Crawling Across Broken Glass for a Fee: Fining Wall Street
In 2002 Wall Street entered into a settlement with the SEC and New York State Attorney General in which Wall Street agreed to create a clear separation between investment banking and Wall Street research. Research analysts could no longer participate in investment banking pitches. Their compensation could not be based on helping to reel in investment banking client, and their research reports had to detail any relationship their firm had with a subject company. The settlement was borne out of extraordinary emails that documented research analysts touting the grossly overvalued stocks of their firm’s banking clients. Wall Street paid over $1 billion in fines, agreed to put new compliance procedures in place, and promised that their analysts wouldn’t aid and abet investment bankers in soliciting investment banking work.
The Financial Industry Regulatory Authority (FINRA), which regulates broker-dealers, ,just fined ten investment banks $43.5 million for violating the rules promulgated as the result of the previous transgression. All ten firms were making a pitch for an initial public offering for Toys R Us, which is owned by KKR, Bain, and Vornado Realty. All ten firms made sure their investment banking and research presentations were aligned, so that so-called “independent” research would support the valuation being pitched by the bankers. FINRA found that many of these firms had poor or non-existent oversight, oversight that is specifically required by FINRA’s rules.
The fine is a pittance. For example, Citigroup, Goldman Sachs, and JP Morgan paid $5 million apiece to settle the matter without admitting or denying that they did anything wrong. Gretchen Morgenson of The New York Times wrote about the settlement last Sunday. While she captured the extent of the misconduct in the body of her article, her headline, “At Big Banks, a Lesson Not Learned,” is completely wrong.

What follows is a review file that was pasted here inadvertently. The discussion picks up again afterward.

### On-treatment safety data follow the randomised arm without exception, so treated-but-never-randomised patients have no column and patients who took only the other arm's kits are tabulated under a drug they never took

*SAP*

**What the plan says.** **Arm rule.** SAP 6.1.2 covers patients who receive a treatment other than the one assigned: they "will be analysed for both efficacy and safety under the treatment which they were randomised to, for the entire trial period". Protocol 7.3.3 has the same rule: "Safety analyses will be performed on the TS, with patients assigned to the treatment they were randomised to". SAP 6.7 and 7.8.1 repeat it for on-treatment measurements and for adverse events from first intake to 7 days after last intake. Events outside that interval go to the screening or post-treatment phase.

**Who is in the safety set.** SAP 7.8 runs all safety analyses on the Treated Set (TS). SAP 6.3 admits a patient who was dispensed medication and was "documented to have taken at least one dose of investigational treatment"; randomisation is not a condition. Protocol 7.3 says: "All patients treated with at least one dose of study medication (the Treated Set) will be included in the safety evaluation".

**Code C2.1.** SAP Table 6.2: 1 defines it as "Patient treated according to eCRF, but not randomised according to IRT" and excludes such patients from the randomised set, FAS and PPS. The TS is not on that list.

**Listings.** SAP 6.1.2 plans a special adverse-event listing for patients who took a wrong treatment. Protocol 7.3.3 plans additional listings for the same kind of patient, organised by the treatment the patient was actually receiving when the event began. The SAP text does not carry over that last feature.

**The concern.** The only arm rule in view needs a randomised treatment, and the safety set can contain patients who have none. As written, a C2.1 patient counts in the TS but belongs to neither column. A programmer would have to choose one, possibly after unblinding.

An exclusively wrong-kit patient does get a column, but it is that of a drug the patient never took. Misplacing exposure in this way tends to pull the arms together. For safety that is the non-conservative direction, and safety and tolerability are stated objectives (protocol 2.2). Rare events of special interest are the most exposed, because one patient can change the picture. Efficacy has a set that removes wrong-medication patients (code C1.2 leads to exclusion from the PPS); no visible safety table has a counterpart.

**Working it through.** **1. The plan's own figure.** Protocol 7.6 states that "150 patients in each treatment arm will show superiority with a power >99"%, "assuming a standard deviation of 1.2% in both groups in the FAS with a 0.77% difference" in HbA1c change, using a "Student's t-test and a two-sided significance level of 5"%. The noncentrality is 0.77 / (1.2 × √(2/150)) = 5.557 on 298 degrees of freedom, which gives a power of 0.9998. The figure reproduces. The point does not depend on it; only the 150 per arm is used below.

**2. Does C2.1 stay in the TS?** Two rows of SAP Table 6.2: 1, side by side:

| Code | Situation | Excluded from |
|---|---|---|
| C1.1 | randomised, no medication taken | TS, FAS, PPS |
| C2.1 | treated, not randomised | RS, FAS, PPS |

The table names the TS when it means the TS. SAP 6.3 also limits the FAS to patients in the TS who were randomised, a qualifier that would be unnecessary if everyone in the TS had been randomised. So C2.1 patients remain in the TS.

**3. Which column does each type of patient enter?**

Wall Street learned its lesson well. The rules don’t really matter because the fees generated as a result of bending or even breaking those regulations far exceed any fines. In other words, there isn’t a meaningful consequence to bankers and analysts colluding in direct contravention of the law, and it isn’t a one or two rogue firms (the “a few bad apples” theory). All ten firms did precisely the same thing. It’s the regulators, politicians, and the general public who haven’t learned the lesson about big banks. As I’ve written before, Wall Street culture is corrupt.
Ms. Morgenson quoted Needham & Company’s (an investment banking boutique) analyst in order to give her readers a flavor of the Wall Street mentality. Either she was too polite or constrained for space, but she didn’t report the entire statement. Here’s what FINRA cited in its settlement with Needham:
The Needham analysts sent an email to a colleague stating that the firm’s initiation of coverage was “[s]hameless positioning to get a certain upcoming toy IPO and that he “would do it too. I would crawl on glass dragging my exposed junk to get this deal.
The Toys R Us transaction never happened, so no one collected the big fee for managing the IPO. However, the FINRA settlement is a window into how Wall Street works on a day-to-day basis. If Wall Street can generate a fee without breaking the rules, it will stay within the law. However, if the law gets in the way, Wall Street will most certainly bend, if not break, the rules. That’s how the business works, and how bankers and analysts generate their big pay packages.